Still, his ouster leaves Trump’s diplomatic apparatus in flux as he embarks on his high-stakes North Korea diplomatic gambit, faces another deadline over withdrawing from the Iran deal, presides over multiple wars and attempts to calm allies unhappy over his tariffs on steel and aluminum. And it leaves the world to figure out yet another official translator for a president whose public comments are often detached from what the U.S. is actually doing.
Tillerson appeared to have a warm relationship with Canadian Foreign Affairs Minister Chrystia Freeland, who happened to be in Washington on Tuesday, but he was not seen by Canadian officials as an essential ally.
“Rex Tillerson was probably the worst Secretary of State in modern history. He gutted and demoralized the department and delivered nothing for this country. I fear what comes next but am glad he's finally gone,” Tommy Vietor, a former national security spokesman for Barack Obama, said on Twitter.
Trump and Tillerson differed to the end. The same day last week that Tillerson said the U.S. was “a long ways from negotiations” with North Korea, Trump made an impromptu decision, without consulting Tillerson, to meet with Kim. This week, as Trump and his aides initially declined to name Russia as the culprit in the nerve-agent attack on a former spy in England, Tillerson did so himself.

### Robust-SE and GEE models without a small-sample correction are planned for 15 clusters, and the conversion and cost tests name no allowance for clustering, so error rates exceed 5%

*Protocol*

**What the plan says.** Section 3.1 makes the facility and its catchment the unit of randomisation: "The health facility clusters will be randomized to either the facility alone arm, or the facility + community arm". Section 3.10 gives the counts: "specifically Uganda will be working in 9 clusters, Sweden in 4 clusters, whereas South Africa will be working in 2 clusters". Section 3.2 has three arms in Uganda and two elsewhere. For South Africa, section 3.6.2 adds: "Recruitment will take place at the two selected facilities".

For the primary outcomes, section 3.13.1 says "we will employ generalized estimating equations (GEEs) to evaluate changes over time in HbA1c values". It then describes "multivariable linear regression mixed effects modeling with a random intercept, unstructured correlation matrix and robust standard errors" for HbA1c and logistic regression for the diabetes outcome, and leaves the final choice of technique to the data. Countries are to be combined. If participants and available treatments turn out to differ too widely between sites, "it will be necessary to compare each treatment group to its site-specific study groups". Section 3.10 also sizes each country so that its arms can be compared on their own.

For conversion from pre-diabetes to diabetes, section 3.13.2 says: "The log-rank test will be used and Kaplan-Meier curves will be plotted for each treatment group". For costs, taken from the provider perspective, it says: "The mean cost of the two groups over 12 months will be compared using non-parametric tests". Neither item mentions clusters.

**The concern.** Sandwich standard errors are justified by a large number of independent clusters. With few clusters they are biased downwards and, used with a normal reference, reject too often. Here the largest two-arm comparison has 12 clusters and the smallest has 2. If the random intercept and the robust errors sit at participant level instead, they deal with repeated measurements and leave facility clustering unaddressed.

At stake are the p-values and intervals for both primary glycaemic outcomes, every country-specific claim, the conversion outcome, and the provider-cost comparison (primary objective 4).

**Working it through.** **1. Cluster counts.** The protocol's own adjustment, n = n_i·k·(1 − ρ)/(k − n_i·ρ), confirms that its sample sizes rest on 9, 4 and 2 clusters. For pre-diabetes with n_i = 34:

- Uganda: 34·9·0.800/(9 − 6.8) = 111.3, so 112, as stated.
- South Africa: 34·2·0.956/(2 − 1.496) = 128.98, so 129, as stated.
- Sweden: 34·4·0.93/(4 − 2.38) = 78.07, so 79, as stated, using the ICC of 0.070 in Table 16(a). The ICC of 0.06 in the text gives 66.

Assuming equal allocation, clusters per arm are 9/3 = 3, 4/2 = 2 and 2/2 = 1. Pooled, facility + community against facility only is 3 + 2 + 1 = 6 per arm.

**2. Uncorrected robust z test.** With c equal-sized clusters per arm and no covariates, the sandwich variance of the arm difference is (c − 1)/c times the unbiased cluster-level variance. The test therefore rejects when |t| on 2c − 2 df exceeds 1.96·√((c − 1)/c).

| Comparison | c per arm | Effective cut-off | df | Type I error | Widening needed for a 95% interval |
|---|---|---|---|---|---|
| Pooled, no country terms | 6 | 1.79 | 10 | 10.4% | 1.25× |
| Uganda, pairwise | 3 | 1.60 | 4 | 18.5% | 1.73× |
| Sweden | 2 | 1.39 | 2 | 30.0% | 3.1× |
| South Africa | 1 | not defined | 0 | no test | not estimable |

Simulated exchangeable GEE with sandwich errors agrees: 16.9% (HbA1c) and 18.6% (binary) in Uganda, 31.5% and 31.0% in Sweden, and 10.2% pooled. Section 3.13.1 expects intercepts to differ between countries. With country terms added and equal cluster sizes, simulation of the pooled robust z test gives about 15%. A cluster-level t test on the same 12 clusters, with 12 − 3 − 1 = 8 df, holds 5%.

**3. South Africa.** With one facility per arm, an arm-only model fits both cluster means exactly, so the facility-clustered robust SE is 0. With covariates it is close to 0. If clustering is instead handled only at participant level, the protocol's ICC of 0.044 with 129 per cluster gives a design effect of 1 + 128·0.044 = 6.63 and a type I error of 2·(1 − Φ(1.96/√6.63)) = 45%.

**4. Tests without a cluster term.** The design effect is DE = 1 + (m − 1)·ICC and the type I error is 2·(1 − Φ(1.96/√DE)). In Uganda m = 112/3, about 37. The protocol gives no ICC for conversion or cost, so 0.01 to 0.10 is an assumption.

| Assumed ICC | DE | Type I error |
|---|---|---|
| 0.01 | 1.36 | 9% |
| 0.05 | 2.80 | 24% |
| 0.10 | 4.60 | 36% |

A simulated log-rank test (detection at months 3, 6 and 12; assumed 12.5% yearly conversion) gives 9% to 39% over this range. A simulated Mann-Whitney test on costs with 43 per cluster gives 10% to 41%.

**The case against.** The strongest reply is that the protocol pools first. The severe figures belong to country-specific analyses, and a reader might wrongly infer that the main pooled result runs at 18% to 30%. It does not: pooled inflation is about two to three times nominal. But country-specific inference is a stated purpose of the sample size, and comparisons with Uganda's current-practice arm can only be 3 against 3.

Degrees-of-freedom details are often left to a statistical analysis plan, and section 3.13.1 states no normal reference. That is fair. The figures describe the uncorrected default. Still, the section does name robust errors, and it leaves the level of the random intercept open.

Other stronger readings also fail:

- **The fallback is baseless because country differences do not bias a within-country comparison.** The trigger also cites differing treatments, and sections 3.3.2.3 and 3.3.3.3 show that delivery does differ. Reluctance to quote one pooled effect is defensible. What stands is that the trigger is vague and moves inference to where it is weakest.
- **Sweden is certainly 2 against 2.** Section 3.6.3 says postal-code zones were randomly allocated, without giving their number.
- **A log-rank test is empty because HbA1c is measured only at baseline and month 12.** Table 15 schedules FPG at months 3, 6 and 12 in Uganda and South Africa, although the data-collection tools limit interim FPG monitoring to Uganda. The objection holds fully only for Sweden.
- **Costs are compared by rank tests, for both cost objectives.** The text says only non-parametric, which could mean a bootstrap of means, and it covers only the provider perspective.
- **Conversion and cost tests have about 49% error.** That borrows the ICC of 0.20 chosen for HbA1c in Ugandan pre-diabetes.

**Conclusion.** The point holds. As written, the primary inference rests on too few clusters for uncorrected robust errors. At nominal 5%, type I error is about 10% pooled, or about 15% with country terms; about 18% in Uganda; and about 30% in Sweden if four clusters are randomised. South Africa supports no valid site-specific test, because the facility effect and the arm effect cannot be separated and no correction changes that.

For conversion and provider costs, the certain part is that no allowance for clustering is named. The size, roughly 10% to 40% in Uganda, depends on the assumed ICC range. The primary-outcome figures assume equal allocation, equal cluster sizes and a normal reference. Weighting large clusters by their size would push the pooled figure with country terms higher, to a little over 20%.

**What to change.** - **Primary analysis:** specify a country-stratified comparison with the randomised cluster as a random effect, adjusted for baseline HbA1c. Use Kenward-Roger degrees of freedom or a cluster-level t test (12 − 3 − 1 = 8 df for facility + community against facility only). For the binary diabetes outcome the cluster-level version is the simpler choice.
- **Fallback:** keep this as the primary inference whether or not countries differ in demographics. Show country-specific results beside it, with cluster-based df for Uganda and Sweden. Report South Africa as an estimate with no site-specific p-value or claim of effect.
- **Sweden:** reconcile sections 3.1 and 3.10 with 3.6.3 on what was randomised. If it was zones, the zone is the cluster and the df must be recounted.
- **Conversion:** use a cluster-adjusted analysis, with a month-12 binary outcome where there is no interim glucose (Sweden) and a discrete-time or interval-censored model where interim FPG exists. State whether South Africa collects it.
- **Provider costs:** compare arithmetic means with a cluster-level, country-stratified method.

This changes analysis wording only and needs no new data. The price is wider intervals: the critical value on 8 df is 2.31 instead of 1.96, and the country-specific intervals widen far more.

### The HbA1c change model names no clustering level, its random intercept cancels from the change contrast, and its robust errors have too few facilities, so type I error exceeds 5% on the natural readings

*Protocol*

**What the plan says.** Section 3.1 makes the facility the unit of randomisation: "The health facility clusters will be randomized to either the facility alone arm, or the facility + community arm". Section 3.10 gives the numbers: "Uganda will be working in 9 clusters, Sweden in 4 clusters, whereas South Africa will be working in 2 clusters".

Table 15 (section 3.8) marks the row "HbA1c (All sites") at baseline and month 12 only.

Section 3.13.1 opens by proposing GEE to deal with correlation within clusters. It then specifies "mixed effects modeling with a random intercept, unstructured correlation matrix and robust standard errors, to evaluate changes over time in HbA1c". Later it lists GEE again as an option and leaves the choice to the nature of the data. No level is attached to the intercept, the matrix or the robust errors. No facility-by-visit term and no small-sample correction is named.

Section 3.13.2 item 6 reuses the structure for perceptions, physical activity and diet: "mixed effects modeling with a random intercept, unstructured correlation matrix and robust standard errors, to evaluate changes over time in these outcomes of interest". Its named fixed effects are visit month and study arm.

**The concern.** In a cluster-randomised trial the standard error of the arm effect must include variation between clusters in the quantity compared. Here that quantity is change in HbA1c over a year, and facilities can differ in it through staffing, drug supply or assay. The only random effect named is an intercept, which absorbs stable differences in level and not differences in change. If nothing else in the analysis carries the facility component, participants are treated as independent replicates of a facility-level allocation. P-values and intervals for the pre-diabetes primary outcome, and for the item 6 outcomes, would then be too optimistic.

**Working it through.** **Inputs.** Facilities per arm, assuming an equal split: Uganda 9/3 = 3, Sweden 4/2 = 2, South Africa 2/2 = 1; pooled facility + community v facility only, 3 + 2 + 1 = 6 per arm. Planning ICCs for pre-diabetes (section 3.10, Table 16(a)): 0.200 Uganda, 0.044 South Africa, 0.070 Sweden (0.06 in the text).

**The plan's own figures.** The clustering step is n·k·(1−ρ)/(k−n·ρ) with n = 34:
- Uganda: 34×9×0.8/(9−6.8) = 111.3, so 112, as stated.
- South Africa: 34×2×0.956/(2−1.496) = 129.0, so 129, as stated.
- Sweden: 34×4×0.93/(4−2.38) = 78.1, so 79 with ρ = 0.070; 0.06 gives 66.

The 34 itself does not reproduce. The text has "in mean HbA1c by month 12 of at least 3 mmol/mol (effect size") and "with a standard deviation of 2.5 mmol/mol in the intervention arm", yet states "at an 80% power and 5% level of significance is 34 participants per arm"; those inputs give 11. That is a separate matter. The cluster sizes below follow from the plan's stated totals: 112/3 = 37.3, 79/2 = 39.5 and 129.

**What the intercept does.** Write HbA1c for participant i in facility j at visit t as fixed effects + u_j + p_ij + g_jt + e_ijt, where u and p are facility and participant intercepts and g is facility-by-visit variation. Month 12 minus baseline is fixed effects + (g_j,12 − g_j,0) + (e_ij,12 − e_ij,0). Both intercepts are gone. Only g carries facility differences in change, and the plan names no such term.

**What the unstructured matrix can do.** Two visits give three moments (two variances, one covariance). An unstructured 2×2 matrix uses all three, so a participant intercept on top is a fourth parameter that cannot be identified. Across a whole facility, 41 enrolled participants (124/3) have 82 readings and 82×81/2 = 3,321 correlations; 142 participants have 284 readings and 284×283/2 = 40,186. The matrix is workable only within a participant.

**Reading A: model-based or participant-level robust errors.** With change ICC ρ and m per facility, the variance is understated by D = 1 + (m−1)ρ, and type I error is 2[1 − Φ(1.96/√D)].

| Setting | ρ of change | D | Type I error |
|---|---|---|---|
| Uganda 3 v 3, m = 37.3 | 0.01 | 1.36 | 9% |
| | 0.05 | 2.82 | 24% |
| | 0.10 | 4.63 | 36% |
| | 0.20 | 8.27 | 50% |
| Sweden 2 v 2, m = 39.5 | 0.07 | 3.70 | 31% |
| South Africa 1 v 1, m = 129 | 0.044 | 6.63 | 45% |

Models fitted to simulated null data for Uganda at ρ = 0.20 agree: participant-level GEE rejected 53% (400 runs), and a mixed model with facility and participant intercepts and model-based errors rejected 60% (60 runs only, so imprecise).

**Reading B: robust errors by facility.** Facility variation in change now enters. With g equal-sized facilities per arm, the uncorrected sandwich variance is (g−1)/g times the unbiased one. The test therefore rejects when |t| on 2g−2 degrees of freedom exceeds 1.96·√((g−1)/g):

“We were not really thinking the same. With Mike, Mike Pompeo, we have a very similar thought process,” Trump told reporters.
“I’ve worked with Mike Pompeo now for quite some time. Tremendous energy, tremendous intellect, we’re always on the same wavelength. The relationship has been very good and that’s what I need as secretary of state. I wish Rex Tillerson well.”
Tillerson aides said he was blindsided by the decision, though White House officials said he was initially asked to resign on Friday.
In a post-firing speech, Tillerson thanked a variety of officials but not Trump. He said he received a call from Trump around noon, more than three hours after Trump announced his decision with a statement to the Washington Post and then an 8:44 a.m. tweet.
Tillerson made repeated reference to the importance of U.S. “allies and partners.” And he said “U.S. leadership starts with diplomacy,” a view not universally shared in the administration. He said he would serve until the end of the month but delegate his duties on Wednesday to deputy John Sullivan.
The firing came just a day after Tillerson, returning from a five-country Africa trip, blasted Russia in unusually strong terms for its alleged role in the nerve-agent attack, calling Russia an “irresponsible force of instability in the world.” Trump has regularly spoken more favourably toward Russia, which U.S. intelligence believes intervened in the election to help him, than have other members of his administration. It was not clear Tuesday if Tillerson’s words on Russia factored into Trump’s decision.
Pompeo, a Harvard Law graduate and a former Army officer and businessman, served just over three terms as a Kansas congressman. He has endeared himself to Trump during the daily intelligence briefings he has personally delivered to the president.